Post # 1
One of my first posts on Weddingbee but I’ve been lurking for awhile. Most of the posts I’ve seen are very open-minded and I’ve seen Bees give some really great advice that I would never have thought of so I thought it would be good to post about this topic.
My (step) Future Mother-In-Law is very religious (catholic/Christian) but tends to be very judgemental of others beliefs (but tries to pretend like she’s so tolerant and spouts about God’s love but never seems to spread that love to anyone who doesn’t fit into her boundaries of “a good person”.
Fiance and I were at a family party yesterday and I overheard a conversation between Step Future Mother-In-Law and FI’s 5 yr old nephew (we’ll call him C).
C and I were playing with his superhero figures. He likes to play house with them and uses his mom’s old dollhouse to do so (his father and uncles are very big into cooking and his dad is Stay-At-Home Dad so he doesn’t have the “traditional” role models for what a stereotypical man’s role should be…I loveit! )
He decided to make Superman and Batman live together and then he wanted them to get married. (His parents are big supporters of same-sex marriage as are all of his Aunts and Uncles and obviously the topic has been spoken about to him in a positive way)
Future Mother-In-Law had walked over just as he said this and she grabbed a barbie and said that Batman should marry her since “That’s how God wants it”.
I was dumbfounded! I didn’t want to have a confrontation with her at this party but I did tell C’s mom so she could do damage control later. She was pissed that Future Mother-In-Law even said anything like that to C. Not sure what she’ll do but she’s not into confrontation either so probably nothing.
So this situation got me thinking…How should I deal with Future Mother-In-Law when/if she tries to pull this on my (future) kids? What’s a nice way to say “stop pushing your agenda on my kids” without making it a huge drama? Is there one??
Post # 3
I would just sit down and talk with her WITH your SO present. Maybe when you’re towards the end of your first pregnancy or something. And I would just say something like, “We really want you to be an important part of our child’s life. We know you have strong beliefs, but you know that we don’t agree with them. While we definitely respect your beliefs, we are choosing to raise our child with our beliefs. We know that in the past there have been times when you seemed to try to sway the other grandchildren with your beliefs when they didn’t match up with the views of that child’s parent’s. We don’t want that to happen with our child. We hope that you will be able to respect that so that our child will be able to have tons of quality time with you.” Obviously, in your own words, but basically if she wants time with your kids, she’ll need to respect your choice to raise your kids with your beliefs, otherwise you won’t be able to trust her in spending time with your kids.
Post # 4
I tend to be blunt. I didn’t used to be, but at some point I just stopped worrying about what people thought of me so much, and worried more about making sure that they don’t get to run around spewing their hate under the impression that everyone agrees.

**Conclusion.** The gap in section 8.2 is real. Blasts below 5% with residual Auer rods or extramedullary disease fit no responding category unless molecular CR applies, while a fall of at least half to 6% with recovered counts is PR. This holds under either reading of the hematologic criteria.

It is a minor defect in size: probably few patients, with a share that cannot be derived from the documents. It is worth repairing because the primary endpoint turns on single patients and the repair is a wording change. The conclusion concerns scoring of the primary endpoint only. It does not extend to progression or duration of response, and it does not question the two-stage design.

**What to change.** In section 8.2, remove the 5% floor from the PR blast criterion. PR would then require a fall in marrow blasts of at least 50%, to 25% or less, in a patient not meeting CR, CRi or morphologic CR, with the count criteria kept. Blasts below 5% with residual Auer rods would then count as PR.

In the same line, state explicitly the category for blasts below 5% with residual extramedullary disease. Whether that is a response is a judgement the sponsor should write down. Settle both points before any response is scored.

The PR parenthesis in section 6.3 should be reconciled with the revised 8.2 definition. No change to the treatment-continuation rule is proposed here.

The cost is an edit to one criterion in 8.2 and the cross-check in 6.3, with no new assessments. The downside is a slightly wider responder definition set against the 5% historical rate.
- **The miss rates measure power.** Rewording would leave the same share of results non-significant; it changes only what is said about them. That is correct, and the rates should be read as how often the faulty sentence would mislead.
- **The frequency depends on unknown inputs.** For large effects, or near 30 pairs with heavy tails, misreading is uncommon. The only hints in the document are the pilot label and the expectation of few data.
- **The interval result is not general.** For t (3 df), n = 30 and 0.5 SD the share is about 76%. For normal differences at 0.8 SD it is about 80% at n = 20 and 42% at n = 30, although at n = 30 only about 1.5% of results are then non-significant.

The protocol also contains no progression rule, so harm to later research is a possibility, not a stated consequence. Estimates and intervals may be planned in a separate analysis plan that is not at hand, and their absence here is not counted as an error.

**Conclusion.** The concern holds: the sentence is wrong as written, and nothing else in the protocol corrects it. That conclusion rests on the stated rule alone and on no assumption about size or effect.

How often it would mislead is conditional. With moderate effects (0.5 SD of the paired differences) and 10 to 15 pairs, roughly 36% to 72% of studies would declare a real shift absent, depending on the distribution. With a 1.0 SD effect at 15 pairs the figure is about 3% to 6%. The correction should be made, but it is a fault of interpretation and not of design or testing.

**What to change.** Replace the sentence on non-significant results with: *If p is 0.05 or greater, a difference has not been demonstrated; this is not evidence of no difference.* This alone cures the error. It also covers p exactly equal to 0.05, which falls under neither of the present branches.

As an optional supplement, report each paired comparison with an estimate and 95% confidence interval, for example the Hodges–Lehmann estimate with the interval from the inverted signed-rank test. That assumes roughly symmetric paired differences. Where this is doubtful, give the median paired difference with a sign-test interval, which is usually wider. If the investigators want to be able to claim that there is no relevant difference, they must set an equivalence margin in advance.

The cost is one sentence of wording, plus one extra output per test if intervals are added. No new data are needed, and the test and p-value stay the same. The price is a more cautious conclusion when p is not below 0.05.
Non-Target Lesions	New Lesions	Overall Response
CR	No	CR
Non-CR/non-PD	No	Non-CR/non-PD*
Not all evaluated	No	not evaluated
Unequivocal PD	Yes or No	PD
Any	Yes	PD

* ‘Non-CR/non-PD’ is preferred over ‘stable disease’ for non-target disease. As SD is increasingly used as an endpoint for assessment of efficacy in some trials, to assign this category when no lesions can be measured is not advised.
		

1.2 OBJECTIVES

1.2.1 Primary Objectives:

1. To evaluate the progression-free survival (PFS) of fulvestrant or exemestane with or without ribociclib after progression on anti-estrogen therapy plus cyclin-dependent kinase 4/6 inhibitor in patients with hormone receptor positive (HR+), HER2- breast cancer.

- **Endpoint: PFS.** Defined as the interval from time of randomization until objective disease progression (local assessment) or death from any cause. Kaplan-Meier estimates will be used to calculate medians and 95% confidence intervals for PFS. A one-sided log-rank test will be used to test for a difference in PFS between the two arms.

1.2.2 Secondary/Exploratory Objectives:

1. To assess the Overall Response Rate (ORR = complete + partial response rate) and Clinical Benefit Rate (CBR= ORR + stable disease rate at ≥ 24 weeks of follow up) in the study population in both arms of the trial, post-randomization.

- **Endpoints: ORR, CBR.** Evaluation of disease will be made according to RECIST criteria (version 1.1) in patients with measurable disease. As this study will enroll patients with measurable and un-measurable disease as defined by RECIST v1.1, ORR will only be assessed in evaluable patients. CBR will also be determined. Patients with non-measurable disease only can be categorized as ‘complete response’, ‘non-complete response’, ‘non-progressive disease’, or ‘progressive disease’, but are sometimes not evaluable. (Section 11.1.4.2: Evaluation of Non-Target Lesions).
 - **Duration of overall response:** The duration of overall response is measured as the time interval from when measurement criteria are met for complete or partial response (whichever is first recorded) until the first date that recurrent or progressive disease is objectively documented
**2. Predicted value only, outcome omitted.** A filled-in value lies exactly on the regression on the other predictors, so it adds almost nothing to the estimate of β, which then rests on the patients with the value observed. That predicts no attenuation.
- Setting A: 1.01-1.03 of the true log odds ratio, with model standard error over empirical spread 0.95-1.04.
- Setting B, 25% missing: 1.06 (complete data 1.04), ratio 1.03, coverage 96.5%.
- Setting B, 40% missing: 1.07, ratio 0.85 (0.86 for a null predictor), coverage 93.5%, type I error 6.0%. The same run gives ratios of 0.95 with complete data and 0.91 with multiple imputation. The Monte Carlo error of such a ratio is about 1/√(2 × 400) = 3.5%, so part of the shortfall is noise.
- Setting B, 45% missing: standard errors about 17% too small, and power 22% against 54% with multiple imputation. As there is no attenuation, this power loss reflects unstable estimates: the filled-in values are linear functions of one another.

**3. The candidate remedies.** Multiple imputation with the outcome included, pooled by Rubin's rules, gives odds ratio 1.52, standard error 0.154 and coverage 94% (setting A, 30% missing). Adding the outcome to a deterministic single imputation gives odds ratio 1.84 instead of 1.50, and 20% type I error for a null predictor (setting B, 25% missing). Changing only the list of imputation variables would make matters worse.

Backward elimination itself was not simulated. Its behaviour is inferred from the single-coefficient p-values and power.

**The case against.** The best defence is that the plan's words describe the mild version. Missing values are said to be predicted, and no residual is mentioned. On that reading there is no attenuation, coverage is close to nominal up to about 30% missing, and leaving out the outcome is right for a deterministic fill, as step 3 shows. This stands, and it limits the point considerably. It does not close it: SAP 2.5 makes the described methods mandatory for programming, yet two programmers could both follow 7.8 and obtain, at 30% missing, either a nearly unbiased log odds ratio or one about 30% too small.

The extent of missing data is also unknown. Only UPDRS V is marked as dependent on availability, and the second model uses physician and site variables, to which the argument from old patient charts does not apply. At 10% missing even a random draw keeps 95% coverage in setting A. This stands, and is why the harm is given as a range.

I do try to be casual/humorous about it. In that case, I probably would have picked up another toy and said something in a deep funny voice like, “Well, I’m god, and I say they can all get married if they want!” Or, if the kid’s family was atheistic, I might go for the more pointed, “Good thing god is only pretend!”
For my own kids, family already knows that if the god talk comes out, they will be cut off. No joke.
Post # 5
We aren’t having these kinds of issues, but my dad has some anger issues (nothing at all physical, just yells). He got mad at me a few weeks ago (I asked him to wash his hands…clearly he was unhappy with that suggestion) and yelled at me/got in my face a bit. I left IMMEDIATELY and told him that not only was it unacceptable for him to speak to me that way, but that I was not going to let my child be around that kind of response/think that it’s acceptable. He cooled off, called and apologized, and has been working on it. If it happens again, I will do the same…leave immediately.
I think having a conversation, like @taraelisabeth: suggested, is a good first step, after that, it’s out the door. Don’t threaten it, just do it.
Post # 6
Thank you ladies!! All very good suggestions.
It would be totally easy for me to say what I want to say and walk away but Future Mother-In-Law has a way of controlling her stepchildren and in extension, the grandkids, by controlling my FI’s dad. If we anger her in any way, then she’ll keep him away from us. I realize that he needs to take responsibility as an adult and tell her that she can’t comtrol him but he just doesn’t and it isn’t my place to tell my Fiance that he’ll have to sacrafice a relationship with his Dad b/c I can’t stand the stepmother’s hate-mongering.
We will most definitely be having a civil talk with her though once we become pregnant. Then I guess we’ll go from there.
Post # 7